Synthetic Meat Meets Restaurants

Science Fields

Synthetic meats produced in the laboratory will be included in the menu of a restaurant in Singapore. For the first time in the world, cultured meat has been approved for sale by a regulatory authority. Product of the US company Eat Just, managed to pass a safety review by the Singapore Food Agency, a very important development regarding the future of synthetic foods. This can be considered a turning point for the meat industry, as a long-envisioned step has been taken towards the future possibility of producing meat without the slaughter of any animal and its public acceptability.

These synthetic meats, called “chicken bites” by the company, are produced by replicating cells in tissue samples taken from living animals in enormous bioreactors. Therefore, it cannot be called vegetarian, even though the nutrients supplied to the growing cells were all from plants.

This is an important development for the food production system, where hundreds of millions of livestock are sent to slaughterhouses every day. In the light of scientific studies showing that rich countries generally consume more meat than they need, restricting industrial meat production is considered an important factor in reducing environmental problems.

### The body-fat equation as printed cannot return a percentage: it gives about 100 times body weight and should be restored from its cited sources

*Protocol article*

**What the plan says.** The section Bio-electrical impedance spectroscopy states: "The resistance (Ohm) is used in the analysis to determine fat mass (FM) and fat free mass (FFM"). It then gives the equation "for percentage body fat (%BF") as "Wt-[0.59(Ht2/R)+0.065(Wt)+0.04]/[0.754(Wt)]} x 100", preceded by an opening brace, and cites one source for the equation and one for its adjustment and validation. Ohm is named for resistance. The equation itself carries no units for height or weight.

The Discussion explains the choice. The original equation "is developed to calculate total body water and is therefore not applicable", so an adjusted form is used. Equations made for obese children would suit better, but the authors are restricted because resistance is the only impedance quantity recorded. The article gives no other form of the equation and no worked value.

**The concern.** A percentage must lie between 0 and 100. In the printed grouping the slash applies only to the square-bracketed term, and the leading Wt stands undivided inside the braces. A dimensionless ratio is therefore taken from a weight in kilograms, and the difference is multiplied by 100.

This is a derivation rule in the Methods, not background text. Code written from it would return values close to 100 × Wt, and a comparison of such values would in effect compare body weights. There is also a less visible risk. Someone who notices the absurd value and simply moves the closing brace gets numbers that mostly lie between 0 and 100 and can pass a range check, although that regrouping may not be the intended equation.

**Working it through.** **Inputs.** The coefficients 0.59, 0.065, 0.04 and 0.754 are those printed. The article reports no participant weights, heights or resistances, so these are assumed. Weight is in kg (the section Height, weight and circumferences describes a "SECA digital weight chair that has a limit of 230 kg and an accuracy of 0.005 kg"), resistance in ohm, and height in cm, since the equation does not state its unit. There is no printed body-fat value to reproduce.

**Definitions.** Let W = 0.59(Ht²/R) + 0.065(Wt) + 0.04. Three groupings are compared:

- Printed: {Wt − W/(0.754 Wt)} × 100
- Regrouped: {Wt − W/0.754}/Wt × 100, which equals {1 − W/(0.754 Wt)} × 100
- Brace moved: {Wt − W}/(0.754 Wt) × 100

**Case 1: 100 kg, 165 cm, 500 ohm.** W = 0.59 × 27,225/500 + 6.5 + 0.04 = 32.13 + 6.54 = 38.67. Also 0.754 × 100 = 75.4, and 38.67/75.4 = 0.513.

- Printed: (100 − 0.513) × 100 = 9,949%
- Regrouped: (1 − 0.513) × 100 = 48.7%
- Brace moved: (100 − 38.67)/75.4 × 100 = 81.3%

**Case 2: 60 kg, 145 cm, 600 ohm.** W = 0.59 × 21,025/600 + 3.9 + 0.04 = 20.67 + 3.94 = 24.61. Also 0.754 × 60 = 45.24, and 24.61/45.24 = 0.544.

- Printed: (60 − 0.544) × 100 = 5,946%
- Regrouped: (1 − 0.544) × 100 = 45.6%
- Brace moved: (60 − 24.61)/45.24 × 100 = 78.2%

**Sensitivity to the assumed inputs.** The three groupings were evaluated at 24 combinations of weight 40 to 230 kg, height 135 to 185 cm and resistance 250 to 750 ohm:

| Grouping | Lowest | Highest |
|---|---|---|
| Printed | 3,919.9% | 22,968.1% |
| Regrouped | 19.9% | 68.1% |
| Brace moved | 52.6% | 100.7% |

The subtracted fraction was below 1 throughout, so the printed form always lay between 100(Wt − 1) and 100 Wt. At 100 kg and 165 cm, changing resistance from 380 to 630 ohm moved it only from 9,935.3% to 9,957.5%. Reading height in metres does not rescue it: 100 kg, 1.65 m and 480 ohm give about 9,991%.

At this stage, chicken bites will be significantly more expensive than conventional chicken. However, the company reports that it will ultimately be cheaper along with the increase in demand and the acceleration of production. Once scaled up, synthetic meat production will produce much lower emissions and use far less water and land than conventional meat.

Josh Tetrick, of Eat Just, says he dreams of a future where animal food is produced without the slaughter of a single animal or the tearing down of a single tree. Of course, Eat Just isn’t the only company producing synthetic meat. Dozens of other companies are now synthetically producing chicken, cow, and pork meat in laboratories. All these companies believe that they can reduce the impact of industrial animal husbandry on climate and environmental crises, while at the same time, meeting the global meat demand without the use of antibiotics and hormones, and without torturing animals. With Singapore’s latest move, the way for other companies is expected to open up rapidly.

The reaction and possible prejudice of consumers to cultured meat still remains the most significant obstacle. “Is it different? For sure,” claims Tetrick, “Our hope is through transparent communication with consumers, what this is and how it compares to conventional meat, we’re able to win. But it’s not a guarantee.” The company’s current goal is to have its product approved in the US.

The ethical aspect of these developments may stir controversy among vegan diet fans. Considering that by weight, 60% of the mammals on earth are livestock, and only 4% are wild, experts acknowledge that this development can undermine not only industrial food systems but also all economic and social systems connected to these systems.


  • 1. https://futurism.com/the-byte/lab-grown-meat-sale-first-time
  • 2. https://www.theguardian.com/environment/2020/dec/02/no-kill-lab-grown-meat-to-go-on-sale-for-first-time